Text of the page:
Hypertensive Crisis Documentation with ICD-10 Codes

by | Published on Apr 16, 2018 | Medical Coding (P), Podcasts | 0 comments

Share this:

Outsource Strategies International (OSI), an experienced medical coding company in Tulsa, Oklahoma, is dedicated to providing accurate medical billing and coding services for diverse medical specialties. In this podcast, Meghann Kiernan one of the senior solution managers at OSI explains how to code hypertensive crisis using the right ICD-10 codes.

Read Transcript

Hello everyone, and welcome to our podcast series. My name is Meghann Kiernan and I’m a Senior Solutions Manager with Outsource Strategies International. Today, I’ll be discussing how to document hypertensive crisis using ICD-10 diagnosis codes. First, let me start off by explaining what a hypertensive crisis is.

A hypertensive crisis occurs when the blood pressure rises quickly and severely with readings of 180/120 or greater. This condition affects more than 500,000 Americans each year, or approximately 1% of hypertensive adults. Uncontrolled hypertensive crisis may lead to stroke, heart attack, heart failure, kidney failure, and rupture of your body’s main artery, among other health issues. Physicians who treat hypertensive crisis rely on medical billing companies to code the condition properly.

A hypertensive crisis is classified into two categories – hypertensive urgency and hypertensive emergency.

A hypertensive urgency is a condition in which blood pressure is extremely high with minimal or no symptoms indicating acute organ damage. Hypertensive emergency or malignant hypertension is a condition in which blood pressure is very high without potentially life-threatening symptoms of target organ damage such as chest pain, shortness of breath, back pain, numbness, weakness, change in vision, or difficulty speaking and signs indicative of acute impairment of one or more organ systems. This condition rarely requires hospitalization, but the provider may adjust or add medications.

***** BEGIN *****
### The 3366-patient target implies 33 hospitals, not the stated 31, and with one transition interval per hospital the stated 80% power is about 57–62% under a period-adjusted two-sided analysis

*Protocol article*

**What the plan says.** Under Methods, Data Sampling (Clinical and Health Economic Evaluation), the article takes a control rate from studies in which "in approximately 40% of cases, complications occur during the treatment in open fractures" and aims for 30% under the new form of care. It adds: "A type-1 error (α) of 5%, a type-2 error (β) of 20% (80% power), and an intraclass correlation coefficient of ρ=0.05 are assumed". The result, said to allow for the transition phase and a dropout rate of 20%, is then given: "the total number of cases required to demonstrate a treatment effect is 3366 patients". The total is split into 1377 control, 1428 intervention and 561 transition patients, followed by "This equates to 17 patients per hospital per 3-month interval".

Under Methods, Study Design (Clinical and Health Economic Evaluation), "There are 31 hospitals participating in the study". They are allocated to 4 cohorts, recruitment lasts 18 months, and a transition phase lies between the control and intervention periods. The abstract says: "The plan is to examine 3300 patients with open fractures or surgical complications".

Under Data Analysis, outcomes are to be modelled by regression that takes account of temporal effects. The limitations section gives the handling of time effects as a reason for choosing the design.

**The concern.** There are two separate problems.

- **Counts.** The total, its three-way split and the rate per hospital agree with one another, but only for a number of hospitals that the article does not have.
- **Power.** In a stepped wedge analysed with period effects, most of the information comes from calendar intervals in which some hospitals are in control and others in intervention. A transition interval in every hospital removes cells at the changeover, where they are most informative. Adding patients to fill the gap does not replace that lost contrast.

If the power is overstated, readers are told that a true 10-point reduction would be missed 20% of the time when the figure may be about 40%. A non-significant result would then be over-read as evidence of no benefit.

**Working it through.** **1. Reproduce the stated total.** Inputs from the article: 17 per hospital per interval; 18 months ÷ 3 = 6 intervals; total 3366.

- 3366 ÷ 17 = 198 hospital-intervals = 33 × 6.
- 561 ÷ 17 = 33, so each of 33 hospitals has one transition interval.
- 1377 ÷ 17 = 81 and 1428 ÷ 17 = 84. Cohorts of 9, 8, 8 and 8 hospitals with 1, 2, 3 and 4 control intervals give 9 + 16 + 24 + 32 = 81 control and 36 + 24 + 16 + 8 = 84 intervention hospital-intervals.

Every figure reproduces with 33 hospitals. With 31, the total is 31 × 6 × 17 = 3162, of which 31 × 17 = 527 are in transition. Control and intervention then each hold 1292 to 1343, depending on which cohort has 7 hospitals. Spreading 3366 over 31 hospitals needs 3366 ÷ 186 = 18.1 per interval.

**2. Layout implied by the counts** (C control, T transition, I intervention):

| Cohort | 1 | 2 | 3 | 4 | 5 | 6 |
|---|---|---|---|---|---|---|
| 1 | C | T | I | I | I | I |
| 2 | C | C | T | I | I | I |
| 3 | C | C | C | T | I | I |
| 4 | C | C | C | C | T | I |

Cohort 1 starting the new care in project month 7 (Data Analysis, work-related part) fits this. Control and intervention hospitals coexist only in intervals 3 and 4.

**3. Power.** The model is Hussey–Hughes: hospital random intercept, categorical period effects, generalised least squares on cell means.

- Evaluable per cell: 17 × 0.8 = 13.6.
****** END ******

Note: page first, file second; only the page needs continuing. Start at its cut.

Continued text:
There is also a code for hypertensive crisis, unspecified, but its use should be avoided. All of the hypertensive crisis codes require an additional ICD-10 code if the patient is a current or former tobacco user.

Please refer to the Z codes in your ICD-10 menu and also the final list of specific codes which include exposure to environmental tobacco smoke, history of tobacco dependence, occupational exposure to environmental tobacco smoke, tobacco dependence, and tobacco use.

The AAPC.com recently gave a good example of hypertensive crisis coding in its blog. This case involved a 60-year-old male patient, who had chronic hypertension, but was non-adherent with his prescribed medications. The patient had severe headache, sudden onset of left-sided weakness, slurred speech, and left facial droop. His blood pressure was 260/172. A CT scan taken of the head showed right basal ganglia hemorrhage with shift. An emergency right fronto-temporal craniotomy and evacuation of clot was performed on the patient. The provider’s diagnosis was “Basal ganglia hemorrhage with shift and hypertensive emergency.”

In this case, code nontraumatic intracerebral hemorrhage in hemisphere. Subcortical has to be reported for the principal diagnosis for the right basal ganglia hemorrhage. Additional diagnosis codes to assign include hypertensive emergency and essential (primary) hypertension.

Medical coding and billing can be rather challenging. However, medical coding services offered by reliable medical billing and coding companies can help physicians working in this specialty submit their claims with the latest accurate medical codes. This is essential to avoid claim denials and ensure optimal reimbursement.

For the full list of codes discussed in this podcast, please refer to the transcript below. Always remember that documentation as well as the thorough knowledge of payer regulations and guidelines is critical to ensure proper reimbursement for the procedures performed.

Thank you for listening!

Meghann Drella

Meghann Drella possesses a profound understanding of ICD-10-CM and CPT requirements and procedures, actively participating in continuing education to stay abreast of any industry changes.

More from This Author

Related Posts